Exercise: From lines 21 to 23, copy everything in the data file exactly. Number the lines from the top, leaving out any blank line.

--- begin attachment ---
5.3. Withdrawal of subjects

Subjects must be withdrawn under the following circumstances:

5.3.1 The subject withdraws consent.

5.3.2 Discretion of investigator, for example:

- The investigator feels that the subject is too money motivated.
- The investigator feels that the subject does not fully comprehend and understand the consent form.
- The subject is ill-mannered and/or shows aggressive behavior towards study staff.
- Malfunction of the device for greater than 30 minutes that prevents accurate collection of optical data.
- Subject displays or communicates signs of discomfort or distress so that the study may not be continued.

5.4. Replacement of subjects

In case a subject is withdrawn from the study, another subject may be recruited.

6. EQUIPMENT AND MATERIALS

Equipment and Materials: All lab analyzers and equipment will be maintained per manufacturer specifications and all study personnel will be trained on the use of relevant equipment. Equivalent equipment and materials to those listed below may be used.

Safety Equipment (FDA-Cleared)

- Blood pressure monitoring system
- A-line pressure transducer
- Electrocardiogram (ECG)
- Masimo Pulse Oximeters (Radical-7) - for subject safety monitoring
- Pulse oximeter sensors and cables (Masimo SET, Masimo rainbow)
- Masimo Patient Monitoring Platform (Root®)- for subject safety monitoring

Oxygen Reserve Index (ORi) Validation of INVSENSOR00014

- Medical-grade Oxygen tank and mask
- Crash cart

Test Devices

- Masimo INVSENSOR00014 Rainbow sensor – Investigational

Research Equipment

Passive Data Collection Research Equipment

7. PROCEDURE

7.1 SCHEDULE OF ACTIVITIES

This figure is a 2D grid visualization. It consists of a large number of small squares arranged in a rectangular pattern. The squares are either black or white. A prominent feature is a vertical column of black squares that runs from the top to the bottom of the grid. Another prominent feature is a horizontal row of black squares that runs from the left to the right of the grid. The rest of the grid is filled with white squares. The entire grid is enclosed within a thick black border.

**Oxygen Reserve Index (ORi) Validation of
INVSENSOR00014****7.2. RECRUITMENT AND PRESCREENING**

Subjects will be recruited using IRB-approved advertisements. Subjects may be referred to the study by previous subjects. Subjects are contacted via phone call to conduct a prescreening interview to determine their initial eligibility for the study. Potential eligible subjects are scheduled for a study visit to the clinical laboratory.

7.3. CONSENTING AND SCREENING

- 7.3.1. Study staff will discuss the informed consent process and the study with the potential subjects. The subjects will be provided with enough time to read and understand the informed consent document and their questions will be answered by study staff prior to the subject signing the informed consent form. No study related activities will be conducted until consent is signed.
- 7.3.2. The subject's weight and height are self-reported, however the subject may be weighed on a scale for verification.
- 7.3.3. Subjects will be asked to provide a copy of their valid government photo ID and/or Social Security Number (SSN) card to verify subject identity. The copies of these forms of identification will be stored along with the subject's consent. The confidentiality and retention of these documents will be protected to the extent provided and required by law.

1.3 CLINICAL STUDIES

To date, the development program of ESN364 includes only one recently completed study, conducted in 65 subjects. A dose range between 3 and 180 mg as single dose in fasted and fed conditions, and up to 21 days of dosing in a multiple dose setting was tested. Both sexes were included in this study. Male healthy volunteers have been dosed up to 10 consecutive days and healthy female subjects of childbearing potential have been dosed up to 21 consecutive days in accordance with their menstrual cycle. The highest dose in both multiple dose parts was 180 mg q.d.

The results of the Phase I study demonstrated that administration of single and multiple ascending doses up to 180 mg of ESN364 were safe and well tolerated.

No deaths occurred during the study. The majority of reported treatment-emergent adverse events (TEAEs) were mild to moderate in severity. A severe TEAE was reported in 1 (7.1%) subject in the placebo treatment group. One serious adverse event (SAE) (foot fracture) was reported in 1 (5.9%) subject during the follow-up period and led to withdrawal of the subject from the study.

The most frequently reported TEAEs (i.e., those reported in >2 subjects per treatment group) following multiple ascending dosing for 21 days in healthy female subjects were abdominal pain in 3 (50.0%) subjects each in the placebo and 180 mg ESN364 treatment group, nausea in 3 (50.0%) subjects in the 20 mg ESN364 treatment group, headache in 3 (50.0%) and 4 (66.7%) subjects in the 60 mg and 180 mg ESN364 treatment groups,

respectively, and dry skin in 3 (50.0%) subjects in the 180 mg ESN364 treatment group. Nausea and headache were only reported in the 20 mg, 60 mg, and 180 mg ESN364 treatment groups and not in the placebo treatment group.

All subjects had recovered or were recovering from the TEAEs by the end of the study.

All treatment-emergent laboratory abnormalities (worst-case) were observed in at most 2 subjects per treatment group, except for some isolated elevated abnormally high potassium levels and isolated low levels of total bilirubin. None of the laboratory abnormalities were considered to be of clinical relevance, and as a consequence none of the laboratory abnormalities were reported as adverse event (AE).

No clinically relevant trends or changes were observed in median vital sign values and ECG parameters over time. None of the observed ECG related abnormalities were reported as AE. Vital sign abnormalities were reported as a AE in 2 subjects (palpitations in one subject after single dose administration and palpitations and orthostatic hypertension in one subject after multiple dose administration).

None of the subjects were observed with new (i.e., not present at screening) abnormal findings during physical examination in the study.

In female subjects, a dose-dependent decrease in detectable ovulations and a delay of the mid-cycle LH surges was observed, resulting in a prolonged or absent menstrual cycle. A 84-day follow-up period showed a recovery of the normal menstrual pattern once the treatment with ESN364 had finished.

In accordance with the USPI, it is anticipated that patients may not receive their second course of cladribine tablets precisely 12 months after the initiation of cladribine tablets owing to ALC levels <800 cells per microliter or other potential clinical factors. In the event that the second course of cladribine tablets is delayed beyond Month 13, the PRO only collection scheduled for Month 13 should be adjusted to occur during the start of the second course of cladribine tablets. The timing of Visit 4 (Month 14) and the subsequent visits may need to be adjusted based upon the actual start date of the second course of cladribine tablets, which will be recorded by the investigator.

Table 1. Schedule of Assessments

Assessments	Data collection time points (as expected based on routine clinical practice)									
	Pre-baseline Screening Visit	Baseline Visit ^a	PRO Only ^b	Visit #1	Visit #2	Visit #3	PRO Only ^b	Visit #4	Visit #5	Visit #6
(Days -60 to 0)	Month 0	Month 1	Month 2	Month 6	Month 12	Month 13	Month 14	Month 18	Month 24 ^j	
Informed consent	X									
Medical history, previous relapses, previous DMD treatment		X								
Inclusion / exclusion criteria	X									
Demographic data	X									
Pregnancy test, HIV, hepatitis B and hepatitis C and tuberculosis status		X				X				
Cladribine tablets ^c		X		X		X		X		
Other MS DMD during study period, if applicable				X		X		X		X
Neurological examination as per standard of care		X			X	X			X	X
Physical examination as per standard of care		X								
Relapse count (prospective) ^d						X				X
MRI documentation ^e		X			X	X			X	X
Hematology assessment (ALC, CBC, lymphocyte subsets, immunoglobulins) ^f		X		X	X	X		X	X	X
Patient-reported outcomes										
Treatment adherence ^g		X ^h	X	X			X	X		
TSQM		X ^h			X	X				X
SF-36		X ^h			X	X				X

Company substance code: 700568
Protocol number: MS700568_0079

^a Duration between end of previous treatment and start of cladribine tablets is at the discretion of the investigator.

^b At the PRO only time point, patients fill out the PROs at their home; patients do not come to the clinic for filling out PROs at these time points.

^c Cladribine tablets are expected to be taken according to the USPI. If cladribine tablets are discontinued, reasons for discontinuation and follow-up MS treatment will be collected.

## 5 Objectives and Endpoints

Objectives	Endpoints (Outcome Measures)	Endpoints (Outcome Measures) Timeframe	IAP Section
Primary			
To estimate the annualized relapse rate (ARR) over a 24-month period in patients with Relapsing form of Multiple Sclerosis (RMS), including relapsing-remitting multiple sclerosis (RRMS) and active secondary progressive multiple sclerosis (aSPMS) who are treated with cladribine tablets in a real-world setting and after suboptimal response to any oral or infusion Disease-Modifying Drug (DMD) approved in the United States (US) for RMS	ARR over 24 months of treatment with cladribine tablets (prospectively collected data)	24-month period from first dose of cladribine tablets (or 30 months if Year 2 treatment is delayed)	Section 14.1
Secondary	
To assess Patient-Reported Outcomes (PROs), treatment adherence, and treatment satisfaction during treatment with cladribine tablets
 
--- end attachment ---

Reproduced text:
Oxygen Reserve Index (ORi) Validation of INVSENSOR00014

- Medical-grade Oxygen tank and mask
- Crash cart